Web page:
Tuesday, 25 October 2016

Dragonfish by Vu Tran

Review by The Mole

"Robert, an Oakland cop, still can't let go of Suzy, the enigmatic Vietnamese wife who left him two years ago. Now she's disappeared from her new husband, Sonny, a violent Vietnamese smuggler and gambler who is blackmailing Robert into finding her for him. As he pursues her through the sleek and seamy gambling dens of Las Vegas, shadowed by Sonny's sadistic son, 'Junior', and assisted by unexpected and reluctant allies, Robert learns more about his ex-wife than he ever did during their marriage. He finds himself chasing the ghosts of her past, one that reaches back to a refugee camp in Malaysia after the fall of Saigon, and his investigation uncovers the existence of an elusive packet of her secret letters to someone she left behind long ago.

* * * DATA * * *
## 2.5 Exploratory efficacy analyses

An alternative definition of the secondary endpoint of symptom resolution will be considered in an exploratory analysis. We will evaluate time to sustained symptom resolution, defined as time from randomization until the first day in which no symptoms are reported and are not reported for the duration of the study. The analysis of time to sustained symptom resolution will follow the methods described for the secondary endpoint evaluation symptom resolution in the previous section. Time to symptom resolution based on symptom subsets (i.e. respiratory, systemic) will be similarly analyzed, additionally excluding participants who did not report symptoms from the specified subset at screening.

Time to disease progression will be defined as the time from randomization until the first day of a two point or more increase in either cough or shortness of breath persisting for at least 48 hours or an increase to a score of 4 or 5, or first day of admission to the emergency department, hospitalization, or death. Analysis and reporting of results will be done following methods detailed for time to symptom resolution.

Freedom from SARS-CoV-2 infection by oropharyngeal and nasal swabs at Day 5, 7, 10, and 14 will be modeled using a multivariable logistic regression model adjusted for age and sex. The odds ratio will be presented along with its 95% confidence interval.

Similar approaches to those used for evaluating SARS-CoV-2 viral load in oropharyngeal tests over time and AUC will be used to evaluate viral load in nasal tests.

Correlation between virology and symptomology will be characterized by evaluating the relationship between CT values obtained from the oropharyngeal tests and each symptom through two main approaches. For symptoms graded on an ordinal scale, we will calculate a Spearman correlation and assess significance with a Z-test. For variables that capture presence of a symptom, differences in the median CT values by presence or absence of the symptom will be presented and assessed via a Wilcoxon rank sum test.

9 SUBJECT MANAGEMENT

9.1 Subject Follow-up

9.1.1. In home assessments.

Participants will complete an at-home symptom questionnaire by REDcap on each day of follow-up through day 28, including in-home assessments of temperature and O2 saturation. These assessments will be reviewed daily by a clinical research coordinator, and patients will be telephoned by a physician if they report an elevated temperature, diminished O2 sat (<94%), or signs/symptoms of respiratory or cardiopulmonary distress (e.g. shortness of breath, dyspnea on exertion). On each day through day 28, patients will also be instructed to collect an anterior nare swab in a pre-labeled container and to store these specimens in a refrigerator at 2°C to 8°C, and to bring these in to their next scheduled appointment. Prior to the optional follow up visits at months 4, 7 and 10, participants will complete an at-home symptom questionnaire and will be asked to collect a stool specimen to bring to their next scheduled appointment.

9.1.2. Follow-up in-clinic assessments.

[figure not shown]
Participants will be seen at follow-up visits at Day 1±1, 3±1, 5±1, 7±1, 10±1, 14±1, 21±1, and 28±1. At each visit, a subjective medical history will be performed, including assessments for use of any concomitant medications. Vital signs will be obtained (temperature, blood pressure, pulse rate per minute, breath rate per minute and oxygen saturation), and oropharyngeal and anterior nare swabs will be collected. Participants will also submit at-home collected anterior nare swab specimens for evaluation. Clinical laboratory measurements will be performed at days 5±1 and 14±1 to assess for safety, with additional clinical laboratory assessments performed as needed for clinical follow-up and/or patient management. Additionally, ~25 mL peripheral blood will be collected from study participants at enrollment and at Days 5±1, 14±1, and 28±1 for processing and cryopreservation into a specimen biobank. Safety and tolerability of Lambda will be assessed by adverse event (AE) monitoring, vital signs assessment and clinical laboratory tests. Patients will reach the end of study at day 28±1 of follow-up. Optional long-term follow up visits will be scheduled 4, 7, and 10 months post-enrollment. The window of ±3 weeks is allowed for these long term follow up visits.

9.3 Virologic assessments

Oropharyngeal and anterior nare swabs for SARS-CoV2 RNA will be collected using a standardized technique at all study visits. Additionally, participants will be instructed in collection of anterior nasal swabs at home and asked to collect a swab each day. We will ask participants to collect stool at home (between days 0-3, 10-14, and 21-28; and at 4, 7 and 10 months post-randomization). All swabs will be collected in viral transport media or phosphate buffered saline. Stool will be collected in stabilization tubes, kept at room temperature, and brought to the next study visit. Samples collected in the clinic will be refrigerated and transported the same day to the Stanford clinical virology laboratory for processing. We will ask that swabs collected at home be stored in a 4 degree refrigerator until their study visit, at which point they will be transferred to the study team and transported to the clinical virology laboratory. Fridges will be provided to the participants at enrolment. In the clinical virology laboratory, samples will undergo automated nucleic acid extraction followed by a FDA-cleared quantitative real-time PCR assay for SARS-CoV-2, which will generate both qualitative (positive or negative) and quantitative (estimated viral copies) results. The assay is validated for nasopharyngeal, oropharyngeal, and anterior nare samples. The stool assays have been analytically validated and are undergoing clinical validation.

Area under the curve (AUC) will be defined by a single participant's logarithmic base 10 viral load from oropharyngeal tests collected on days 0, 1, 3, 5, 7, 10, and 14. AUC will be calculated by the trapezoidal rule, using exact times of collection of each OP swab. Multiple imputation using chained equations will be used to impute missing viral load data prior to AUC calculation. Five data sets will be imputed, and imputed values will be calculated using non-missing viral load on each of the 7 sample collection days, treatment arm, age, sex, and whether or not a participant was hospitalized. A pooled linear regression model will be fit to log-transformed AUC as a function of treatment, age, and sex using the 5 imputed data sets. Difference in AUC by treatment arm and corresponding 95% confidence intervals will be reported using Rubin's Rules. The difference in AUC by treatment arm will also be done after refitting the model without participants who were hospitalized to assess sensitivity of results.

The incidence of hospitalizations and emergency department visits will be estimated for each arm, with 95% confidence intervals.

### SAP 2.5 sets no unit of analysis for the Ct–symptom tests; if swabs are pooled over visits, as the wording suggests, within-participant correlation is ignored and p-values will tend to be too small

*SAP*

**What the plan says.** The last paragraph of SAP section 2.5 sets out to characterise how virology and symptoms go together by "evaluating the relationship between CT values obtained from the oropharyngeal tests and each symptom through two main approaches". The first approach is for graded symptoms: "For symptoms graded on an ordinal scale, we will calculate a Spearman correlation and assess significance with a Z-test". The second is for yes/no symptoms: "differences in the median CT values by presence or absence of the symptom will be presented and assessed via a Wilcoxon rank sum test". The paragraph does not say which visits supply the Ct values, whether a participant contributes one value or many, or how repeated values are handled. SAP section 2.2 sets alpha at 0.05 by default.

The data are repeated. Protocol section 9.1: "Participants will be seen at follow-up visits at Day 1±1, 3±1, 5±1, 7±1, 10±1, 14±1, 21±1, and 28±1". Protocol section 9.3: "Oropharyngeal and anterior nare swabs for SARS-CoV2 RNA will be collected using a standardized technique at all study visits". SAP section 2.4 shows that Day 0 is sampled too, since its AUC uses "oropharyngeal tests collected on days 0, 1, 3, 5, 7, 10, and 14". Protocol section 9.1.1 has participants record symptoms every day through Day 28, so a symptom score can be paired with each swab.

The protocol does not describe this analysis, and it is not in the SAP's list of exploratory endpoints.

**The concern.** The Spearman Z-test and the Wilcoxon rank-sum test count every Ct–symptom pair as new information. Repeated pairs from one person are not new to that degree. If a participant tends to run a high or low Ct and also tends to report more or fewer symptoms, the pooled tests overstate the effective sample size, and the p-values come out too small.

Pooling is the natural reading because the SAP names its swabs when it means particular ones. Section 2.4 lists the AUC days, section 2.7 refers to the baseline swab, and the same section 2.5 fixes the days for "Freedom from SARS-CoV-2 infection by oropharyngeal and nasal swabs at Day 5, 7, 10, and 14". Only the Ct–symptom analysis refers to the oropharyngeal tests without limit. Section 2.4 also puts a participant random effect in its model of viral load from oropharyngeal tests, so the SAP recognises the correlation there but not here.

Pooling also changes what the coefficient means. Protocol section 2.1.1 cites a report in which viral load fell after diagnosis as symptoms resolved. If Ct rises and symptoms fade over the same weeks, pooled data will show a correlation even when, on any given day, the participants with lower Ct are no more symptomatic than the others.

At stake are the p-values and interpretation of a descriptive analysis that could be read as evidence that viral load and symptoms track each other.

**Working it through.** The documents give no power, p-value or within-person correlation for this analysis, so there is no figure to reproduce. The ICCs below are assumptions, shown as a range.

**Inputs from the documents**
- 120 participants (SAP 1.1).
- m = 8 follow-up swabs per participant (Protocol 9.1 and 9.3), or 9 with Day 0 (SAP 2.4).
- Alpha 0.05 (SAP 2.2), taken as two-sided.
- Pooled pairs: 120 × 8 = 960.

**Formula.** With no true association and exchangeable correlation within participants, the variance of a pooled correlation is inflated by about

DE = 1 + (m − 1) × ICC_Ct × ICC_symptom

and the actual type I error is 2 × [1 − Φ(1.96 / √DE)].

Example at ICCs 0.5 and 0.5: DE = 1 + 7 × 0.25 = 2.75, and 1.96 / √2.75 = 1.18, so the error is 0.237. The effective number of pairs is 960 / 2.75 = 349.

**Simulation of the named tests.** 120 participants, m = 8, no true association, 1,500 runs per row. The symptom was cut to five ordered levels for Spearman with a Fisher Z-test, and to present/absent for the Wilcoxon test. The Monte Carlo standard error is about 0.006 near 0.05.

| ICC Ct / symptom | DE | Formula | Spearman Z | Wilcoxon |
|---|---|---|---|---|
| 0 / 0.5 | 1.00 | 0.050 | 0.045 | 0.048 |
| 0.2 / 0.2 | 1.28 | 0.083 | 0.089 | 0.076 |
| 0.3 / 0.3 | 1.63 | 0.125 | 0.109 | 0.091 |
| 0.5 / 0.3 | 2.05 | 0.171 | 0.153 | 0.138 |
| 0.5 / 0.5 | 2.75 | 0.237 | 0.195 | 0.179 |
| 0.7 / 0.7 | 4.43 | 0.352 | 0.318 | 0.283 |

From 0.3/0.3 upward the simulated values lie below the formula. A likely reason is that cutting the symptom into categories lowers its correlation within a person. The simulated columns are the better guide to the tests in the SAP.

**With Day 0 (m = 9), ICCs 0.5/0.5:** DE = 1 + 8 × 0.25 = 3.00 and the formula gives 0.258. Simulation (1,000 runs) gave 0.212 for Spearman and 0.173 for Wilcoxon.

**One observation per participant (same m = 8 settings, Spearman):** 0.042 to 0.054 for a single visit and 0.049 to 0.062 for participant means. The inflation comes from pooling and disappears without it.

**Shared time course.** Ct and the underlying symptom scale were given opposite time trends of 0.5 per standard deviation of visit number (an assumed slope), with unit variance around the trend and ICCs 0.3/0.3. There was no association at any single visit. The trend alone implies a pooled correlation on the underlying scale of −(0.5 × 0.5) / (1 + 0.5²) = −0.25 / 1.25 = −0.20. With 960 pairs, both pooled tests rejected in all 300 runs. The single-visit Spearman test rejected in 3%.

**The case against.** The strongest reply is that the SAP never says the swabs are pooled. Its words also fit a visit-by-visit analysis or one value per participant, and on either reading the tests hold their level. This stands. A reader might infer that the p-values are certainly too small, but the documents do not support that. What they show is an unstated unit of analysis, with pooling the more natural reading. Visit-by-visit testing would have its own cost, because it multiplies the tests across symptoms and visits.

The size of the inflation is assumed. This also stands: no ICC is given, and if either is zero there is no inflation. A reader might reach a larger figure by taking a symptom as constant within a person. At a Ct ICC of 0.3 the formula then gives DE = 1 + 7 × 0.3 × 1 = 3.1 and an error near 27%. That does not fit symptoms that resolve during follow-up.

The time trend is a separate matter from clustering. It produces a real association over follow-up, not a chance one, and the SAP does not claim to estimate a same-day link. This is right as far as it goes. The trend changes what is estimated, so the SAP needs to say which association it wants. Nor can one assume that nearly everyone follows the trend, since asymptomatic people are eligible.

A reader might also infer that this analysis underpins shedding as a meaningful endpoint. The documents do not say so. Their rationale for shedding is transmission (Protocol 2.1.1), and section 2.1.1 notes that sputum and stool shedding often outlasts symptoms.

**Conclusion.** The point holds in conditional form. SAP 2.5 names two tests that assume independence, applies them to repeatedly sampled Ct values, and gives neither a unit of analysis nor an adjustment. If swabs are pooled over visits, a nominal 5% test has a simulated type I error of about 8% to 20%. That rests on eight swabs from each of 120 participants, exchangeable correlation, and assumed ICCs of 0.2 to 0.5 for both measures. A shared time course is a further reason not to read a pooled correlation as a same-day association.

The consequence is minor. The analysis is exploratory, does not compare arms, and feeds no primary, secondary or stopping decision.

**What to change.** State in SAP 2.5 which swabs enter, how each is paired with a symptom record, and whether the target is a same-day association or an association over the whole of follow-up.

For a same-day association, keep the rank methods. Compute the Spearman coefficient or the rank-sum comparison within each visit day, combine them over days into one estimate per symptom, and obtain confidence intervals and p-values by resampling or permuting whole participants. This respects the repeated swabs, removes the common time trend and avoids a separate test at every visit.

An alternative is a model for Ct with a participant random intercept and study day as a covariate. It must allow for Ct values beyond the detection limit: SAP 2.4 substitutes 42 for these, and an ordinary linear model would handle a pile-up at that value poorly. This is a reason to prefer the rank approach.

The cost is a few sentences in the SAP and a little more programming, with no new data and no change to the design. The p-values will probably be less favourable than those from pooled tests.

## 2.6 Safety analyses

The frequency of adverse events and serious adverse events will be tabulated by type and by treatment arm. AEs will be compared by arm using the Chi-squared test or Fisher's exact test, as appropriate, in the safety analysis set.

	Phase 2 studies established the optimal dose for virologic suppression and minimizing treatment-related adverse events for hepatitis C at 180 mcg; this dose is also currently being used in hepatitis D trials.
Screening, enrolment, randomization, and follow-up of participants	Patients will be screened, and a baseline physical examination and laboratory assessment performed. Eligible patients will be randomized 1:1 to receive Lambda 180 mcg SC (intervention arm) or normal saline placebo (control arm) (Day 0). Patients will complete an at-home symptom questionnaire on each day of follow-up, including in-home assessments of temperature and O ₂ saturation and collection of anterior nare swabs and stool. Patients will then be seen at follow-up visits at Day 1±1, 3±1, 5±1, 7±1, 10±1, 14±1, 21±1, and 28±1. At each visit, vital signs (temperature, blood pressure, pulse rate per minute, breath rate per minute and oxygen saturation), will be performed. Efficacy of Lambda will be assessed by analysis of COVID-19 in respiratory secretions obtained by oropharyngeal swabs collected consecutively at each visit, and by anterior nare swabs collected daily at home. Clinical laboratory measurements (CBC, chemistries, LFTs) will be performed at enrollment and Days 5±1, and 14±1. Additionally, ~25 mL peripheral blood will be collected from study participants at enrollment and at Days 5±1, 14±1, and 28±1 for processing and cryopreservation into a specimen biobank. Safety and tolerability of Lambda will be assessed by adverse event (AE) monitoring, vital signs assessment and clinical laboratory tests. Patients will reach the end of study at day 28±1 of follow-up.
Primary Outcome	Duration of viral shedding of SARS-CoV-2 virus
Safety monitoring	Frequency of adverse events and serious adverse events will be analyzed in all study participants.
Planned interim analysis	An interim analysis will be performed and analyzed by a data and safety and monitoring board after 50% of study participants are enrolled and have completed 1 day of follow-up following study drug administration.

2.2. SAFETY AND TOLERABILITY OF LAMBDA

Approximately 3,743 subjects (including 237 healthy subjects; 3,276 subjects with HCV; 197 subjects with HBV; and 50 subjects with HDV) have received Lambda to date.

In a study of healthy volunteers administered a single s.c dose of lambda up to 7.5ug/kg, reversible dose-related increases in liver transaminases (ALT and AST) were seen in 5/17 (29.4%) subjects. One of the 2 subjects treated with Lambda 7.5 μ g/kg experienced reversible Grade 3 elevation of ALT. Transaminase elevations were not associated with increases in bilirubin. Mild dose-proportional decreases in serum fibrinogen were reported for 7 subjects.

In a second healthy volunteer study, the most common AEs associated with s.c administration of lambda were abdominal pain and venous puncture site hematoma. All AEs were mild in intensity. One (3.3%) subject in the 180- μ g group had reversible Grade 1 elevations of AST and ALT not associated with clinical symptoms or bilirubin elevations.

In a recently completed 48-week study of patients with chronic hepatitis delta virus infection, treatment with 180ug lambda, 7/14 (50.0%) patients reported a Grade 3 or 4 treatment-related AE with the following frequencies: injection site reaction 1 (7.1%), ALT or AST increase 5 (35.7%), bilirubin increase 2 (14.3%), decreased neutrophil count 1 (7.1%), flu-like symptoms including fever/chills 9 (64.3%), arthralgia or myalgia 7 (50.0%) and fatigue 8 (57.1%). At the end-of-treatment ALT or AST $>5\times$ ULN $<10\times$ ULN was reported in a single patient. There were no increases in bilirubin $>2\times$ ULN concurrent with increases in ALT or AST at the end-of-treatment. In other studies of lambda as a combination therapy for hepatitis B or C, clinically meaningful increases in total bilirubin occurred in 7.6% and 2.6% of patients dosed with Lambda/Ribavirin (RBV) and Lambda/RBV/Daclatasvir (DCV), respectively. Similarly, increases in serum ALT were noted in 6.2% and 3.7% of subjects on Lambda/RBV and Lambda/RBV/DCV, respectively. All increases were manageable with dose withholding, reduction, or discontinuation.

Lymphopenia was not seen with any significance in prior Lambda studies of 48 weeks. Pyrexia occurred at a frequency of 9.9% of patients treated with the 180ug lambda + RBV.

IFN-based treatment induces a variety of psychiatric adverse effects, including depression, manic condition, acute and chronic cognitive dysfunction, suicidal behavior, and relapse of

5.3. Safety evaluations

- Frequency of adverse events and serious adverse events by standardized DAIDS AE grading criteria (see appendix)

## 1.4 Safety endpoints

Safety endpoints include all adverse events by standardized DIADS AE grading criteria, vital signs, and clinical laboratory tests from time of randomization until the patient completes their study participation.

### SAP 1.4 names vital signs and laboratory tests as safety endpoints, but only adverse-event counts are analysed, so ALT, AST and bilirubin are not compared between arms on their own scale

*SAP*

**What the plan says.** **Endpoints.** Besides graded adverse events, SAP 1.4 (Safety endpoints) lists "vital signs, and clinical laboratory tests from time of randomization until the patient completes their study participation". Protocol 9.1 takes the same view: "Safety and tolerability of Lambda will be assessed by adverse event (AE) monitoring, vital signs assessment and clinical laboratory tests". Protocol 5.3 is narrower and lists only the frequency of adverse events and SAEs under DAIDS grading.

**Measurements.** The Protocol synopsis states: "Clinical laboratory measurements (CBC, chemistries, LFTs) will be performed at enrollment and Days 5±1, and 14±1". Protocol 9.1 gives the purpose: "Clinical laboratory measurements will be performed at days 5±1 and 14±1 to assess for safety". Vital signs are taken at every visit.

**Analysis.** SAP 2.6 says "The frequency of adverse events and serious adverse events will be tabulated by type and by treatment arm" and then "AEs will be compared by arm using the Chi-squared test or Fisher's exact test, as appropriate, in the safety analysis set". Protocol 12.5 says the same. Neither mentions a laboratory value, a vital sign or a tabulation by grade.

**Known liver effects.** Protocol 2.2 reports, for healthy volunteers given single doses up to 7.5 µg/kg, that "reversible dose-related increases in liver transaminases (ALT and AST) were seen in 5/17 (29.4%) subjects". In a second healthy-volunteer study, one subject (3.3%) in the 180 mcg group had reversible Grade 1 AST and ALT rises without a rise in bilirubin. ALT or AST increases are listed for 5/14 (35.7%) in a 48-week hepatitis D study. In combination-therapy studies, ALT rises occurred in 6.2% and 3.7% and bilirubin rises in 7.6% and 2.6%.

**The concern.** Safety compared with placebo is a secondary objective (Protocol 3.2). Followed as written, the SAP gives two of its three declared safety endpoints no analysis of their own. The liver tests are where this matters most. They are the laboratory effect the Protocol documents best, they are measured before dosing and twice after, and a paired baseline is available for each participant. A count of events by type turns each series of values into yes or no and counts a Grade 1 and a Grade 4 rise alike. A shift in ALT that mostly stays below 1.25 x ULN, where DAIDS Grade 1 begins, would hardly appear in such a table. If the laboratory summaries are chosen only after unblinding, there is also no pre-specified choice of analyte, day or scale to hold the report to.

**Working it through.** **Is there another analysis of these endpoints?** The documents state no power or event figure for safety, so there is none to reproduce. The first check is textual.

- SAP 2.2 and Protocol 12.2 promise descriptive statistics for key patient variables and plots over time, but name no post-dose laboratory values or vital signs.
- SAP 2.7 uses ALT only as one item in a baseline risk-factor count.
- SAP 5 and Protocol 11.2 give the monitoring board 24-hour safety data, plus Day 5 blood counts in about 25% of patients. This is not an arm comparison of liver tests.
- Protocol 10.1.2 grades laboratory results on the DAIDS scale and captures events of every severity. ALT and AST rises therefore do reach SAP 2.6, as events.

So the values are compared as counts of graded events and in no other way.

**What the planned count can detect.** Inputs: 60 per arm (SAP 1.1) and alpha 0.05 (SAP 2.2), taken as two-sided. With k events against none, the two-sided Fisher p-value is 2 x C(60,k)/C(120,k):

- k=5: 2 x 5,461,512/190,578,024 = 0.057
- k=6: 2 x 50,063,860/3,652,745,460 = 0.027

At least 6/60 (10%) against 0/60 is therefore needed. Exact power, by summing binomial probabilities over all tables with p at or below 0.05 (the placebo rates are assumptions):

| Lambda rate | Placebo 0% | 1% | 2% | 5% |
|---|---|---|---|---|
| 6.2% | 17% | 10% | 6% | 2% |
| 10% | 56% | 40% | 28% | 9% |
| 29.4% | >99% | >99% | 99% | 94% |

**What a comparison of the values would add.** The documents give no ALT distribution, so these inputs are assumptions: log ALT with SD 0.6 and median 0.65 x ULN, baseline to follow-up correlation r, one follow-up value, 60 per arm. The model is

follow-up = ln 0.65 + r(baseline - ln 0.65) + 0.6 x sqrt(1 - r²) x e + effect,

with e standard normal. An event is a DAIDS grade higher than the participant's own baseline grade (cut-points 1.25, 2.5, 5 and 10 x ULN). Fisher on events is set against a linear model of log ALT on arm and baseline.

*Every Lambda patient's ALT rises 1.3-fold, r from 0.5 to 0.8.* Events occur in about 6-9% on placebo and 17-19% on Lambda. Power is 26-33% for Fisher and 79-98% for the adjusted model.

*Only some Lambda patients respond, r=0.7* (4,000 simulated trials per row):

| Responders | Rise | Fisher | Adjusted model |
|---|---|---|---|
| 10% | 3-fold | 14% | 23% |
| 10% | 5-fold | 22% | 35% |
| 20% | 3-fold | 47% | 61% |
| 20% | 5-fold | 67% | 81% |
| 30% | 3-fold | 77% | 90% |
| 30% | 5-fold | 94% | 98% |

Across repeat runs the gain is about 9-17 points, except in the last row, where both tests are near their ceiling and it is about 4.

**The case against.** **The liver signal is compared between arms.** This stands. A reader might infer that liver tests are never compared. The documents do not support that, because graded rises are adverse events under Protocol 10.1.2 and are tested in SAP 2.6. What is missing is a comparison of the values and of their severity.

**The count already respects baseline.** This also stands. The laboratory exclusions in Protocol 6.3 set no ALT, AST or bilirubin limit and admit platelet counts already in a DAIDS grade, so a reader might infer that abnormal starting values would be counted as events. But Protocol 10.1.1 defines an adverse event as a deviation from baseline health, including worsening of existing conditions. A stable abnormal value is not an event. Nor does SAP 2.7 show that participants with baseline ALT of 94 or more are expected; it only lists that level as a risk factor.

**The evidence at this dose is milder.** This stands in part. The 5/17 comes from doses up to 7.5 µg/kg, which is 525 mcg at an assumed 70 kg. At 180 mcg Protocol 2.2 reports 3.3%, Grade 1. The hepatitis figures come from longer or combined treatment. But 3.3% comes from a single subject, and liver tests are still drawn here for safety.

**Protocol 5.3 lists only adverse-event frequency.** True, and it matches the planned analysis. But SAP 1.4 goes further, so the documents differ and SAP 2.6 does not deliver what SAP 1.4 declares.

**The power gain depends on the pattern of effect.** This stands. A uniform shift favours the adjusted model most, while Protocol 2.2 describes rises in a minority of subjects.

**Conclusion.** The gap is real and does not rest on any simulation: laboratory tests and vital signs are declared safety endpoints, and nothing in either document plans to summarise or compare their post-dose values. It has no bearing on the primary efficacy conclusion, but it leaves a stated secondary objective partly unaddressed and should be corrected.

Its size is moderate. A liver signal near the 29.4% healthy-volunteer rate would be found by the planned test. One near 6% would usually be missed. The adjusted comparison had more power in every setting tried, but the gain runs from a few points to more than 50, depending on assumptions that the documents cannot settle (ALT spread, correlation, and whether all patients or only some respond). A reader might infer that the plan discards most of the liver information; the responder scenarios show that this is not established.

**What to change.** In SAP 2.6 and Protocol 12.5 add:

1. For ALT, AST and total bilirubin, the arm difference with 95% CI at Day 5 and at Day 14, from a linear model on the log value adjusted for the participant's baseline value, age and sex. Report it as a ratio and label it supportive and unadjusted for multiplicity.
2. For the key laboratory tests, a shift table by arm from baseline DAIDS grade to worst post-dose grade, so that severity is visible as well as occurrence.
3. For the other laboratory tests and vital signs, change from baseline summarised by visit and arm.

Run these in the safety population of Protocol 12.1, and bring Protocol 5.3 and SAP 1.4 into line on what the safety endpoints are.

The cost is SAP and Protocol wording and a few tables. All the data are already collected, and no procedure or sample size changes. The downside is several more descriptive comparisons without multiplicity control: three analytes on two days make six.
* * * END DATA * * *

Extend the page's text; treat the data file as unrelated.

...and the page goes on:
As Robert starts illuminating the dark corners of Suzy's life, the legacy of her sins threatens to immolate them all."

The story is delivered to the reader in two distinctly different styles and paces. The first is the fast, often violent but always menacing pace of the here and now as Robert tries to find out where Suzy has gone and why Sonny wants HIM to do the finding. The second is through the calm and reflective, although still often violent, pace of the letters.

I found the switch in pace and style, which is very significant, disruptive to my reading of the book. I did enjoy the story a lot but when the pace switches it very much feels like an invitation to put the book down and take a breather - this made it a longer read than it should have been.

The characters seem an eccentric mix but the ideas seem to be drawn from the author's own experiences so gain credibility through that. The conclusion is certainly not what I expected but complements the telling very well. Not one for the faint-hearted though.

Publisher - No Exit Press
Genre - Adult Crime thriller

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